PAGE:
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Human Rights Watch is concerned that the authorities have violated the right to bail as provided in the Ethiopian Constitution and international human rights law in two cases involving political dissidents and journalists. We urge that high court orders mandating their release on bail be immediately honored.

We have learned that on August 9, 2004, the Federal High Court ordered the release on bail of the leadership of Mecha Tulema, the oldest and most prominent Oromo community welfare association: President Deribi Demissie; vice president Gemechu Feyera; treasurer Sintayehu Workneh; and secretariat member Wzo. Ayelu Atisa. Mecha Tulema and its leadership have been accused of providing support for the outlawed Oromo Liberation Front and engaging in "terrorism." Upon his release, President Deribi reported being mistreated while in jail. We were dismayed to learn that the Ethiopian government then re-arrested all four on August 16, a week after their release.

Human Rights Watch also learned that in late April 2004 the police arrested two Oromo-language journalists working for the government-owned Ethiopian Television, Shiferu Insermu and Dhabasa Wakjira. The Federal High Court ordered both to be released on bail. Shiferu was able to make bail and was released earlier this summer. The police rearrested him on August 17.

Article 19(6) of the Ethiopian Constitution provides that persons arrested have the right to be released on bail. The denial of the right to bail is also a violation of article 9(3) of the International Covenant on Civil and Political Rights (ICCPR), which Ethiopia ratified in 1993. It provides that bail be reasonably available to detainees as an alternative to pre-trial detention. Pre-trial detention generally is lawful only in exceptional cases where release on bail would impede due process of law. Rearresting persons released on bail by court order also raises concerns under article 9(1) of the ICCPR, which prohibits arbitrary arrest and detention: No one shall be deprived of his liberty except on such grounds and in accordance with such procedures as are established by law.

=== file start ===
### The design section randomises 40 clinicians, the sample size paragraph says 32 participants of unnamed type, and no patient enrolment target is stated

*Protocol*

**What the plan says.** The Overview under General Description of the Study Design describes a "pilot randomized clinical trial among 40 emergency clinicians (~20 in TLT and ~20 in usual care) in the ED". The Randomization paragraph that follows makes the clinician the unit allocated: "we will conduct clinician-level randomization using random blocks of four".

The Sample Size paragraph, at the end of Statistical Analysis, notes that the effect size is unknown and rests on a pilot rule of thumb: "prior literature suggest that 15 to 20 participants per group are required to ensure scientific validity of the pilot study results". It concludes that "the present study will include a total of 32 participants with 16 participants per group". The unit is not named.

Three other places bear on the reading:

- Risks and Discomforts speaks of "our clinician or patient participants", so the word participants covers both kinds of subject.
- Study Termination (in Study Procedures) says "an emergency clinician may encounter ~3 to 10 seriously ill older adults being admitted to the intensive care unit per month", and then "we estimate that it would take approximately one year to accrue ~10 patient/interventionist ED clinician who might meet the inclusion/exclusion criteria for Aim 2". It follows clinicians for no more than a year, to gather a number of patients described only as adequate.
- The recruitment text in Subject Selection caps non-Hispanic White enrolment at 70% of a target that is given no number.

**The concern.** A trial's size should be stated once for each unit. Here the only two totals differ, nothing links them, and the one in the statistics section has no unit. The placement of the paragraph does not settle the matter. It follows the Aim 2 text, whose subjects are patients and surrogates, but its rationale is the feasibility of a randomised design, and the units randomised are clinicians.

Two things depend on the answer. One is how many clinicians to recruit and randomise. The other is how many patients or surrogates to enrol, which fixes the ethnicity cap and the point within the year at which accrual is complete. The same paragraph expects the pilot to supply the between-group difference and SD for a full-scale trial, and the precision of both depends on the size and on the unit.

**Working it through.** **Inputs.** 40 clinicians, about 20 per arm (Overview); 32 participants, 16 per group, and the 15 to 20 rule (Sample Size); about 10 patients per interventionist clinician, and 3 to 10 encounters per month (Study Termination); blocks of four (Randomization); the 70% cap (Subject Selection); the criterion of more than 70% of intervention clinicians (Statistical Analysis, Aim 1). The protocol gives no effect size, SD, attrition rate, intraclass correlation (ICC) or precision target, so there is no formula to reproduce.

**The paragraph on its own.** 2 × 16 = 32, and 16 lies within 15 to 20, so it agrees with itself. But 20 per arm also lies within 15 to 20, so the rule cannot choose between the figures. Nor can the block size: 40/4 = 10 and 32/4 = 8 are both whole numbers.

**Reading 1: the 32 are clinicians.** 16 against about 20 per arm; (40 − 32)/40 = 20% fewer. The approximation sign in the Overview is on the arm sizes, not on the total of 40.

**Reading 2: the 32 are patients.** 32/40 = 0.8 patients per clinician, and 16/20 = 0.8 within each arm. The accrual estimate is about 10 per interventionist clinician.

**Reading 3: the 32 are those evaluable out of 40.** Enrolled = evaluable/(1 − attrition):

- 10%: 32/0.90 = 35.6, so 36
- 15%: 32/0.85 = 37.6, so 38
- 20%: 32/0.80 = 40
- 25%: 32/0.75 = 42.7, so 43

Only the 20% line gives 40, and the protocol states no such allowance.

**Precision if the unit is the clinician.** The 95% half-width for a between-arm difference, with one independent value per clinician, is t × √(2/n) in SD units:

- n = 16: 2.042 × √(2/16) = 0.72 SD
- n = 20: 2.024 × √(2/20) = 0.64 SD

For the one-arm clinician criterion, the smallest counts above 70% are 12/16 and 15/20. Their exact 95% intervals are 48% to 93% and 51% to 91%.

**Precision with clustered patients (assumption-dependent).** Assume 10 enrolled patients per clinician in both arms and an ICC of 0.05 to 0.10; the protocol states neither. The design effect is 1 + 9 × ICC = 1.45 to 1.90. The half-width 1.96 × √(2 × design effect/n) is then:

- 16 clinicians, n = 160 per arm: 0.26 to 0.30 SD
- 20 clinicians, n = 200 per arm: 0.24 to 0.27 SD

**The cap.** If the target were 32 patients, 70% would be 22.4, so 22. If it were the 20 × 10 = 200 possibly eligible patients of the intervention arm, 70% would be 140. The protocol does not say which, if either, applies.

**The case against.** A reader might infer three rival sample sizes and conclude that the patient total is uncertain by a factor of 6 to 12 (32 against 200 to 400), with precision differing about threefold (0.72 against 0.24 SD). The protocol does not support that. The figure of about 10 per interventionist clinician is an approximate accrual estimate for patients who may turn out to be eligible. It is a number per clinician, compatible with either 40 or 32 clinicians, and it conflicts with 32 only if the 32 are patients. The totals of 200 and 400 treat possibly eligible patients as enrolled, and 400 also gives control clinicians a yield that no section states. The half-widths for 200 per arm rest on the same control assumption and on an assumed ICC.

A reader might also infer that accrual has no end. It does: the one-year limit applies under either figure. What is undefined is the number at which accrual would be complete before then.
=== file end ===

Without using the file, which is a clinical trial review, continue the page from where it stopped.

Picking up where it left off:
The arrest of the Mecha Tulema leadership is also disturbing because it seems to be an attempt to silence peaceful criticism of government policies. In January, the state security forces used unnecessary force against a peaceful rally called by Mecha Tulema to protest the move of Oromiya State government offices outside Addis Ababa. The organization also called on the government to reconsider the wholesale suspension of 300 Addis Ababa University students who held a sit-down strike. In July, the Ministry of Justice revoked Mecha Tulemaƒ­s license because of its alleged political activities in violation of its charter. The charges against the organization and its leadership are similar to those made by the government against an Oromo human rights monitoring organization, the Human Rights League. In 2001, a court acquitted its eight founding members of unsubstantiated charges of involvement in terrorist activity after they had been detained three-and-a-half years. Instead of revoking a license to operate, the government refuses to issue a license to the League.

Human Rights Watch respectfully urges your government to honor the court orders mandating the release on bail of the Mecha Tulema leadership and the journalists.

Very truly yours,

Peter Takirambudde
Executive Director, Africa Division
Human Rights Watch

- H.E. Herka Haroye, Minister of Justice
- Major Befekadu Tollera, Addis Ababa Police Commissioner
- Ato Getachaw Assefa, Office of the Prime Minister
- Ato Workneh Gebeyehu, Federal Police Commissioner, Ministry of Federal Affairs

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